The Improvisation on JS Bach’s Chorale ‘Wie wohl ist mir, o Freund der Seele’, obviously rooted in Bach, is also a drastic reworking of the finale of the Second Violin Sonata. We were immediately plunged into a Faustian world of new seeking: new harmonies, new touch, new half-lights, new rhetoric. Bach, after all, is ever new — and ever old. Busoni rarely, if ever, takes us where we might expect: his surprises here were most welcome. The music sounded ripe for orchestration without in need of it. Fantastical yet dignified, its tonality near-suspended and reinstated, soft-spoken yet diabolically eruptive: this was another fine performance indeed.

Mozart’s Fantasia in F minor for mechanical organ, transcribed and, sparingly, elaborated by Busoni, opened the second half. A grand, unabashedly pianistic introduction, with counterpoint clear and directed, made the case for a more ‘objective’, indeed ‘mechanical’ performance, which yet somehow did not preclude metaphysics. Busoni’s octaves, when they came, sent shivers down the spine. And the extraordinary double cadenza taking us from F major back to F minor truly took on the character of a fugal recapitulation-cum-coda. The Duettino concertante after the finale of Mozart’s Piano Concerto no.19 in F major was conceived, it seems, also as a sort of finale to the Fantasia, though here it was performed as a separate piece. More overtly pianistic as work and performance, it was treated to a delightfully responsive performance, which seemed to speak of a love for the material to match Busoni’s own. The cadenza proved a bizarre, rather wonderful surprise, as did Busoni’s new ending.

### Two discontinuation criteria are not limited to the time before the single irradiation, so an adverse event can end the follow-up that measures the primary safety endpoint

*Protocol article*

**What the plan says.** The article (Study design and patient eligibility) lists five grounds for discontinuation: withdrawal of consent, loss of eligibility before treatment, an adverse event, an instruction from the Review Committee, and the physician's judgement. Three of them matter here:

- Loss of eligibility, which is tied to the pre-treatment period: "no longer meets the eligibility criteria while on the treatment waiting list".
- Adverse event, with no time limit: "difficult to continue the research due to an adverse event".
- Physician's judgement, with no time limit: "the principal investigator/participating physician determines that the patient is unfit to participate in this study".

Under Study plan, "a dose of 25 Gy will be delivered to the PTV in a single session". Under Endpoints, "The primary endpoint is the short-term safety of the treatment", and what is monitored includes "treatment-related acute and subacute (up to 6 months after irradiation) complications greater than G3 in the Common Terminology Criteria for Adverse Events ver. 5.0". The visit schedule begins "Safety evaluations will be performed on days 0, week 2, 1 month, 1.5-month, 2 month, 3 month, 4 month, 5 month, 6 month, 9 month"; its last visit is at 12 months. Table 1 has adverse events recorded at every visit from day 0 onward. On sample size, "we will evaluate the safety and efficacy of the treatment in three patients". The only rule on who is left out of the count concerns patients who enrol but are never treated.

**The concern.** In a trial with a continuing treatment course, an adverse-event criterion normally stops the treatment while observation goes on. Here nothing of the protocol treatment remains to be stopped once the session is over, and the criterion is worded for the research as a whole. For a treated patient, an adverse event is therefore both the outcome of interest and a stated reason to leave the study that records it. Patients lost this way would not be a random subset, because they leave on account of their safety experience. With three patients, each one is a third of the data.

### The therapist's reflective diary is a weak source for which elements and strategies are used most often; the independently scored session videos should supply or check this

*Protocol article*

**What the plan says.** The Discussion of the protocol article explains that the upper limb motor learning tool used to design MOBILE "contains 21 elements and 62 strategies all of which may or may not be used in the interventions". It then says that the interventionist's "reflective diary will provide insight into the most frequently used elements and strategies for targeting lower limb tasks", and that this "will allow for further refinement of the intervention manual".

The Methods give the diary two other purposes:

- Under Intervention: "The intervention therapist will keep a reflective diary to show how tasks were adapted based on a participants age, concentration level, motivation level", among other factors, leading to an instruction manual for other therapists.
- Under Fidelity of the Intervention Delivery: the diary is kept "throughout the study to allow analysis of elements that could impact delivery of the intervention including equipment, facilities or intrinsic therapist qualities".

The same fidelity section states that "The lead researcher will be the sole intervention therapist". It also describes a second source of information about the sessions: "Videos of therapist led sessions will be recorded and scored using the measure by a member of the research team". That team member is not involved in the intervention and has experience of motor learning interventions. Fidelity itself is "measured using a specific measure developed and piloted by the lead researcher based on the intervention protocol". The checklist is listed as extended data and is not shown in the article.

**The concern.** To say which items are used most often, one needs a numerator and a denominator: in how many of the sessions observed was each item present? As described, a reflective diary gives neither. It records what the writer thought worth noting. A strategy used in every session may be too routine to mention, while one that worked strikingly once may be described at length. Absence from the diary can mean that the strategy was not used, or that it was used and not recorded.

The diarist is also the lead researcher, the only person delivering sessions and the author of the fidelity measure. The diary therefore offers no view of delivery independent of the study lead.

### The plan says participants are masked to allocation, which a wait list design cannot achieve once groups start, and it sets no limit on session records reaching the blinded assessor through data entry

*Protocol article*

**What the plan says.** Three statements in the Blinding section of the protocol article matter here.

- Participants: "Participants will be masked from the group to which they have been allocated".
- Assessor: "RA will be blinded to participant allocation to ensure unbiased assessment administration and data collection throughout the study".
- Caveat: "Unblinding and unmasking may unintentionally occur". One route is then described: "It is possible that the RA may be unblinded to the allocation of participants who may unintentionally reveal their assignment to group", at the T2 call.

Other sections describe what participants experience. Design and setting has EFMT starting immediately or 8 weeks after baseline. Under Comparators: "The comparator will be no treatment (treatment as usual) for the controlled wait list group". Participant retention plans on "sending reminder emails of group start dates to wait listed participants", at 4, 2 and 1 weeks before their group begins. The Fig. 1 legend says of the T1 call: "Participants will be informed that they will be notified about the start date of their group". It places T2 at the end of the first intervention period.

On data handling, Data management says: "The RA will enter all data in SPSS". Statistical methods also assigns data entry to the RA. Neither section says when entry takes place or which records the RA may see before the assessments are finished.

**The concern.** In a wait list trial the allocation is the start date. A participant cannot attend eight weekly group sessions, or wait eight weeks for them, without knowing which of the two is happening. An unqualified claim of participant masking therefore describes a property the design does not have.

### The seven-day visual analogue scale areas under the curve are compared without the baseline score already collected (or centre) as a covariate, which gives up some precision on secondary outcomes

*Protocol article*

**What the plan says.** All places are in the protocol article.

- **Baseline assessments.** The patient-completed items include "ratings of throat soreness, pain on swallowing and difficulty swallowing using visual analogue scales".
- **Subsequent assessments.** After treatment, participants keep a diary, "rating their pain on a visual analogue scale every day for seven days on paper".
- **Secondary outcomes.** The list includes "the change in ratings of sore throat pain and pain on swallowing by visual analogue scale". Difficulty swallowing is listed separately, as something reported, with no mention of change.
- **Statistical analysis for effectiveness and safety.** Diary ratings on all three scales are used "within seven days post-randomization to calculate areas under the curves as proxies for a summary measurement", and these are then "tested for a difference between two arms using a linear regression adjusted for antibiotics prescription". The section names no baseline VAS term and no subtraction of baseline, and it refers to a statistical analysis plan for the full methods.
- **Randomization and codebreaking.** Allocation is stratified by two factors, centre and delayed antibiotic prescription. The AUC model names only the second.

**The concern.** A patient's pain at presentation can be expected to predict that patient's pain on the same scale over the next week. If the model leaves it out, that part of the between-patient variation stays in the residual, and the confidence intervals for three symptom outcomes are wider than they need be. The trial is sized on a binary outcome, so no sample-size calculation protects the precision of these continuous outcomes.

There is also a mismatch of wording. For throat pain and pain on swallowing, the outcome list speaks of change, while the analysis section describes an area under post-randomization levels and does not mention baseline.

Finally, we heard the two-piano version of the Fantasia contrappuntistica, returning us to Bach and ‘original’ composition in equal measure. Its opening outlined Busoni’s scale of ambition as well as elements of material and expression, dreamlike in concision, transition, and its paradoxical remembering before the event. Touch and voicing from both pianists summoned the spirit of Busoni, both as secure, imaginative guide to Bach, and Faustian voyager beyond. At times, the two keyboards seemed miraculously to merge into one; at others, almost equally so, they separated once more, as if antiphonal keyboard choirs. There was something Mephistophelian to what we heard — and rightly so. Not that a constructive, even constructivist, element was absent, but rather it emerged through the effort and experience of the variations. Gerstein and Fejérvári showed that it was perfectly possible, indeed mandatory, to exploit their pianos as pianos, not generic keyboards, to beguile, to thrill, even to seduce, without loss to direction. Far from it, those qualities were key to that achievement in neo-Lisztian necromancy. We were led in directions we had never imagined, yet which seemed after the event the only option, all the way to yet another surprising conclusion.

After that, a fitting encore: Kurtág’s transcription for four hands at one piano of the opening Sonatina from the Actus Tragicus, BWV 106, ‘Gottes Zeit ist die allerbeste Zeit’. Touching in its intimate dignity, it was the perfect choice in as perfect a performance as we are likely to hear.

Mark Berry